The Making of the Third Child

by Lisa Tuininga

Step 1:

Wait until first two children are sufficiently independent to feed selves, sleep through night, and offer coherent language formation for both entertainment and debate. Only at that point should you continue to step 2.

Step 2:

Engage in discussion with spouse; when discussion fails take matters into own hands and stop taking birth control. When pregnancy is discovered tell children first, showing true elation. Tell spouse later. Wait until children are in bed so that fit of rage (including hole punched through bathroom door) is not discovered until morning.

Step 3:

Continue as usual through pregnancy until month four, when shabby toaster in kitchen of three bedroom rambler shorts out and delivers electric shock. Electric shock knocks you to ground, and visit to doctor for next ultrasound shares news of possible birth defect. Consider this. Consider whether these two incidents are related.

Step 4:

As pregnancy advances, visit more doctors, and hear news of dire prognosis. Heart murmur, spina bifida, possibility of death, words like unsustainable fetus. Become religious. Ignore doctors. Continue to care for children number 1 and 2, who are now ages six and eight.

Step 5:

One month early, the bleeding will start. It will be the middle of the night and you won’t know what to do, so the father will call 911. He’ll also call the neighbor to stay with children 1 and 2. In the morning the neighbor will be scrubbing blood from the carpet in the hall. Neighbor will reassure the children. They are old enough to see difficult things, by now. They are also old enough to remember.

Step 6:

Observe the preemie, first, in the hospital nursery. She is tiny, but perfectly formed, and she will survive. Recline in the hospital bed and enjoy round-the-clock help. Next, the grandmother will fly in to assist you. She’ll hold the tiny, quiet infant in a soft pink blanket; rocking her. Children 1 and 2 now observe the baby closely. They note the closed eyes covered by almost transparent eyelids. The miniature whiteheads on the nose. You hover in the background, taking in this first acquaintance.

Step 7:

The age gap will make it difficult for this child to assimilate. You could not have anticipated this, but it seems to be so. Children 1 and 2 are older and more independent. They scorn this crying creature who wakes in the night to be fed and changed. The house will seem too small for three children. You and the father will be constantly exhausted and arguing. There is no way you can prepare for this step.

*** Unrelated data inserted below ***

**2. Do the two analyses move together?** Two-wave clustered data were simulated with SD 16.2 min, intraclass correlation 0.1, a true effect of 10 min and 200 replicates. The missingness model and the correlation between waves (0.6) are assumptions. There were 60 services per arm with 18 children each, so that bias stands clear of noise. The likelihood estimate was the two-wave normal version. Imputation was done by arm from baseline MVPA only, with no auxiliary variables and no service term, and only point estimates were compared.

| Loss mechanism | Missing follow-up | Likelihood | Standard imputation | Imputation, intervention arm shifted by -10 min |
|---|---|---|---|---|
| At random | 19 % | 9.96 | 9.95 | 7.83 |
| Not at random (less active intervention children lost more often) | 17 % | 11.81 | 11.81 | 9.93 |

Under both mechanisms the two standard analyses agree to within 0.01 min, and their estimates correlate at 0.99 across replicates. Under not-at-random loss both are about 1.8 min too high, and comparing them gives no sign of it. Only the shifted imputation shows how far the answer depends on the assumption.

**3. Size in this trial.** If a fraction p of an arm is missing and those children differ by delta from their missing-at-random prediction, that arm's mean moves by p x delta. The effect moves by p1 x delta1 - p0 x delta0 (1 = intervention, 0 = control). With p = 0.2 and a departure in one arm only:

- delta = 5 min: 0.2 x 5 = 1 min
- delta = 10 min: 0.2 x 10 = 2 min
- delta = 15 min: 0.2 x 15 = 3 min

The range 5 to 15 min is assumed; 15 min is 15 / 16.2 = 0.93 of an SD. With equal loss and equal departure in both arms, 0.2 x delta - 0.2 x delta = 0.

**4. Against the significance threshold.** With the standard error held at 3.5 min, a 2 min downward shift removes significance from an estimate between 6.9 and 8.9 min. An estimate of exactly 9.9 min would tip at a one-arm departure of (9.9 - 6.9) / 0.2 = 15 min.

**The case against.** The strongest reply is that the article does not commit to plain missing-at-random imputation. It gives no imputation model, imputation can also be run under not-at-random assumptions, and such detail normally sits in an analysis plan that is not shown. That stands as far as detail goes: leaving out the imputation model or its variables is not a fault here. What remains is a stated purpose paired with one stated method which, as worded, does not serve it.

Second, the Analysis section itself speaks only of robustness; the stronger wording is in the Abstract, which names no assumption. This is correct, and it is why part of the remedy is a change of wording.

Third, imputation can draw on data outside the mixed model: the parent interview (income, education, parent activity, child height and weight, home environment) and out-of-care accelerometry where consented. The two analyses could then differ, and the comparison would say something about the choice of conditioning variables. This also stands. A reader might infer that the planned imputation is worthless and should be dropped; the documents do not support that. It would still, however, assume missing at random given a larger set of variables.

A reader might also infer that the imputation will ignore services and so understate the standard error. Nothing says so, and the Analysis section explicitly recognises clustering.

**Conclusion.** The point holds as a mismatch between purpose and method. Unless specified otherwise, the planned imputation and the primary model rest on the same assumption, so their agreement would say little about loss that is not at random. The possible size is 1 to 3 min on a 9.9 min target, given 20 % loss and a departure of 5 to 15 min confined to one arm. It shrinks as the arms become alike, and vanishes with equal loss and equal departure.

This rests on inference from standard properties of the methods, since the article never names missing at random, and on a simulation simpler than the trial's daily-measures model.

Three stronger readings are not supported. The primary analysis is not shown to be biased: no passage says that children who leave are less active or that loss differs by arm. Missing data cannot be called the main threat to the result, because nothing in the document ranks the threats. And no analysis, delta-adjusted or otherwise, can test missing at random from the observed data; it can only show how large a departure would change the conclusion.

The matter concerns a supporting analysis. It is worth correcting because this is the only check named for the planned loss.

Step 8:

Health Issues (see step 3) crop up again, and a serious surgery will be needed. Children 1 and 2 feel neglected; act out. Have them visit child 3 in the hospital, after surgery, in order to feel compassion. Relations may improve at home between all children, but this is not a guarantee.

OPTIONAL: Begin taking antidepressents, xanax, and/or other pharmaceuticals to aid sleep and generally cope. Warning: These can be addictive.

Step 9:

Spoil child. This might include – indulging all requests, parenting without boundaries, over-medicating, and a general lack of discipline and rules. This might sound harsh, but you cannot avoid it – it is a coping mechanism to deal with almost losing her.

Step 10:

Many hours of counseling for child number 3, followed by expensive graduate school for psychology, and concurrent psychoanalysis of you, the mother, will continue for at least five years (and perhaps indefinitely.)

Step 11:

Observe the three children, as young adults, getting along and in fact appearing to be fully bonded. Wonder how and when this happened. Comment on it regularly, prompting laughter and eye-rolling; as if things have always been this way.

Step 12:

This is the final step. Now, you see this child in maturity. Look at what you have both been through. Think about how much you love her, still. You have completed the steps.

You have created the third child.

Lisa Tuininga writes fiction and creative non-fiction in North Bend, Washington. She holds a B.A. of English Literature from DePaul University (Chicago) and has studied at Seattle’s literary center, Hugo House. Her work has appeared in The Citron Review, The Belletrist, Adanna, Shark Reef, and other journals. Learn more at